Shattering Lives and Myths


Profs Clare McGlynn and Prof Erica Rackley

Publication date: 

1st Jul 2019

How do victim-survivors experience image-based sexual abuse? The study, which was co-authored by professor Erika Rackley, from the University of Kent, and Dr Kelly Johnson of Durham University, called for image-based abuses to be reclassified as sexual offences.

It warned that current laws were a “patchwork of piecemeal and out-of-date provisions with many significant gaps”, with some requiring proof of sexual gratification or distress as motives for a charge. 

Urgent legal changes are needed to protect the victims of revenge porn and other image-based sexual abuse, victims have said. One woman told how she attempted to kill herself after being coerced into making explicit videos that were shared across the internet, then told that police could not help. Others said they were “living in fear” over the possibility that loved ones and work colleagues would see images. They said they isolated themselves or were obsessively checking the internet to see what had been posted and where.

The academic report found that despite the creation of laws making revenge porn and upskirting illegal, police were being hampered by restrictions and emerging offences were not covered. For example, there are no specific laws to tackle “cyberflashing”, where victims are sent unsolicited sexual photos, and “deepfake” pornography that sees victims’ faces added to explicit videos. A two-year review of existing legislation was started by the Law Commission last week, but academics said the proposals were “not enough” to tackle wide-ranging abuses.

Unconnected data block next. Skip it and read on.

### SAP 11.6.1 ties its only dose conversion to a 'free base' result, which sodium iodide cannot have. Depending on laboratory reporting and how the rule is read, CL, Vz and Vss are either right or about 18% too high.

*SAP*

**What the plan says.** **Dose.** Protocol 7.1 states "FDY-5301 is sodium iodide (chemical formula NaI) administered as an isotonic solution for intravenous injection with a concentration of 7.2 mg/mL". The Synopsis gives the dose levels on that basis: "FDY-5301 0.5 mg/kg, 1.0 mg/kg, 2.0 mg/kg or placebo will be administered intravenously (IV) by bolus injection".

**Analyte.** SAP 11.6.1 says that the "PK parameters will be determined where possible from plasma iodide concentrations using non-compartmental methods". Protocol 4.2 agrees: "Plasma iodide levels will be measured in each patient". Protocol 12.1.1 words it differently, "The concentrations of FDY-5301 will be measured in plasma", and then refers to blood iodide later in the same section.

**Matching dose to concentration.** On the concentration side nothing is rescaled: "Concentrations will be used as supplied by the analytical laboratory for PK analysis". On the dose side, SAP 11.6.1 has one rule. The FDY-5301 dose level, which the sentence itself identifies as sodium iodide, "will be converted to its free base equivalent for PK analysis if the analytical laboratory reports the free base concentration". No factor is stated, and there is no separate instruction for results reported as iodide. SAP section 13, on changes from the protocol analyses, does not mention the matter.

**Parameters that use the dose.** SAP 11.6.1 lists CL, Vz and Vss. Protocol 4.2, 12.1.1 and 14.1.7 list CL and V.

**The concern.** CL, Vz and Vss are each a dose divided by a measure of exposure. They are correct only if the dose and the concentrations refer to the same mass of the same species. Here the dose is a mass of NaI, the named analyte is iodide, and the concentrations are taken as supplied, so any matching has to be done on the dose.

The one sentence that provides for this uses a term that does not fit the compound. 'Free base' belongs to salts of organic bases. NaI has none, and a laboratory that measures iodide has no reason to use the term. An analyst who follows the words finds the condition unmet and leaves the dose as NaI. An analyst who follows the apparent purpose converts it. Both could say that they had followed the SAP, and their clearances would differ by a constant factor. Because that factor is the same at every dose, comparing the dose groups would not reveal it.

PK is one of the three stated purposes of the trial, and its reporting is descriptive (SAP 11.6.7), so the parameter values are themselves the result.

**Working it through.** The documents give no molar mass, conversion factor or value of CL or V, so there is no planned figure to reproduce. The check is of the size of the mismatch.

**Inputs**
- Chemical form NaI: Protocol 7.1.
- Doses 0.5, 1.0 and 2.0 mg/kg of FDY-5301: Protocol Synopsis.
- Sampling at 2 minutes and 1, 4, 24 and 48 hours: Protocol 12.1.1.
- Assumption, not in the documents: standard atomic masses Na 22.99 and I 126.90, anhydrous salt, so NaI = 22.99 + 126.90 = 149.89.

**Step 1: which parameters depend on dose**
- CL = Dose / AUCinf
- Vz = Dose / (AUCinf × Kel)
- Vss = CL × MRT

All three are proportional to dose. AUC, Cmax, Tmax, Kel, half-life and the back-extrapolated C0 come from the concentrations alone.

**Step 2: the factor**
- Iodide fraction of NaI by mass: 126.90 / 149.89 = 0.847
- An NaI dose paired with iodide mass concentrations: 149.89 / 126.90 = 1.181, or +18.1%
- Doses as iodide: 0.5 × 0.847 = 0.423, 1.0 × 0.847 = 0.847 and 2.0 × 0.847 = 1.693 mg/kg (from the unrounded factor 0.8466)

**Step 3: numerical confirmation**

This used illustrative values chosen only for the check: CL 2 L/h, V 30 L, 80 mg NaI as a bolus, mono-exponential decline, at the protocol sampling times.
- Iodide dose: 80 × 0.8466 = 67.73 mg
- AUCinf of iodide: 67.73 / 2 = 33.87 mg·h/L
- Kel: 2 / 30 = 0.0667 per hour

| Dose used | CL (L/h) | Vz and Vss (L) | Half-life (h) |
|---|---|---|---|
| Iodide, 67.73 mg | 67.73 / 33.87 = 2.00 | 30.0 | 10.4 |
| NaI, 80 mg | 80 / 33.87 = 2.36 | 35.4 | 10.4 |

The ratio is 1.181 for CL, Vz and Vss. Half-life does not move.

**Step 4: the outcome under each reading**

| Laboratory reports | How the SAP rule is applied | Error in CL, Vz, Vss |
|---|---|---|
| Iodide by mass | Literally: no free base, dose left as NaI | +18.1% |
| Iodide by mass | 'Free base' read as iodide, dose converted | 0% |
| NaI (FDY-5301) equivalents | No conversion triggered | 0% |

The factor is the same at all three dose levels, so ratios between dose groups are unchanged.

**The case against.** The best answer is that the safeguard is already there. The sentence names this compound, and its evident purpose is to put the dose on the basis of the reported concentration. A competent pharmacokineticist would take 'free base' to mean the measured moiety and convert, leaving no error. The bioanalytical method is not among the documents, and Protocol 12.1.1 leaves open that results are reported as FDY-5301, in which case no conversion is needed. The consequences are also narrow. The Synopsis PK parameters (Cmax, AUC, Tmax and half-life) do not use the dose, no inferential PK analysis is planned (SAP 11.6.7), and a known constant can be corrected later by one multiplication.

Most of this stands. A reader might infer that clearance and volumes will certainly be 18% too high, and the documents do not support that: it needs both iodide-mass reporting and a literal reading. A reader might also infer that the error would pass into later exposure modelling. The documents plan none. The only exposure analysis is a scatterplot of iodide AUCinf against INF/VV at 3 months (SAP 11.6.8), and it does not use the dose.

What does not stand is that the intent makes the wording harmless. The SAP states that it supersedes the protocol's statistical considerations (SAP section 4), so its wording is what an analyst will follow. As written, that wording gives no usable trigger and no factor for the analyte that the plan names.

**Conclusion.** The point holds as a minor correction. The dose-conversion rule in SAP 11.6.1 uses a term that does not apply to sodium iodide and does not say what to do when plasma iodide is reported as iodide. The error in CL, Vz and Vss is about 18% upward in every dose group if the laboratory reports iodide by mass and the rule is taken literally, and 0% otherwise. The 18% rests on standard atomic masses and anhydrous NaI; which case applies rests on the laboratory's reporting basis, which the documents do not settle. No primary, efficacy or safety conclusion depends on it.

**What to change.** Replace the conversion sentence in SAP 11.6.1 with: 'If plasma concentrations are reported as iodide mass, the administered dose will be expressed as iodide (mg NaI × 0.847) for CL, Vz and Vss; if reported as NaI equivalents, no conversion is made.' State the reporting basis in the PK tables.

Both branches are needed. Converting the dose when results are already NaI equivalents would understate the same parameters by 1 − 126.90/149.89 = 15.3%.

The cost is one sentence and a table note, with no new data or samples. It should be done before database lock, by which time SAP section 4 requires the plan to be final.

“While it’s welcome the government has recognised the need for comprehensive law reform, for women and men being victimised right now, this is justice delayed,” said author Clare McGlynn, a Durham University professor. “Image-based sexual abuse shatters lives.” The report found that “immediate legal changes” were needed to grant victims anonymity and enable them to report offences without fear of drawing more harassment. 

Academics called for the government to create an Office for Online Safety to provide assistance for victims wanting to remove images of themselves, alongside specialist emotional and legal support.

Professor Rackley said image-based sexual abuse was “constant, ongoing and relentless”. She added: “It not only shatters their lives, but also the lives of those who love and support them.”Maria Miller, chair of the Women and Equalities Select Committee, told the Press Association the law needed to catch up with technology.

She said: “What this report does is provide even more evidence of the impact that image-based sexual abuse can have on individuals. “The law is supposed to treat crimes that happen online in the same way it would treat that offence happening on the street, say, so one hopes that the government is taking note that things need to change. There needs to be a specific offence for image-based sexual abuse.”

A government spokesperson said: “We are completely committed to ensuring the internet is as safe as it can be for UK citizens and to clamp down on online abuse. We are clear that if it's unacceptable offline, it's unacceptable online. This is why we’ve set out world-leading plans in our White Paper to put a new duty of care on online platforms towards their users, overseen by an independent regulator with teeth. “On top of that we have asked the Law Commission to review the current law on image-based sexual abuse to ensure it is fit for purpose.”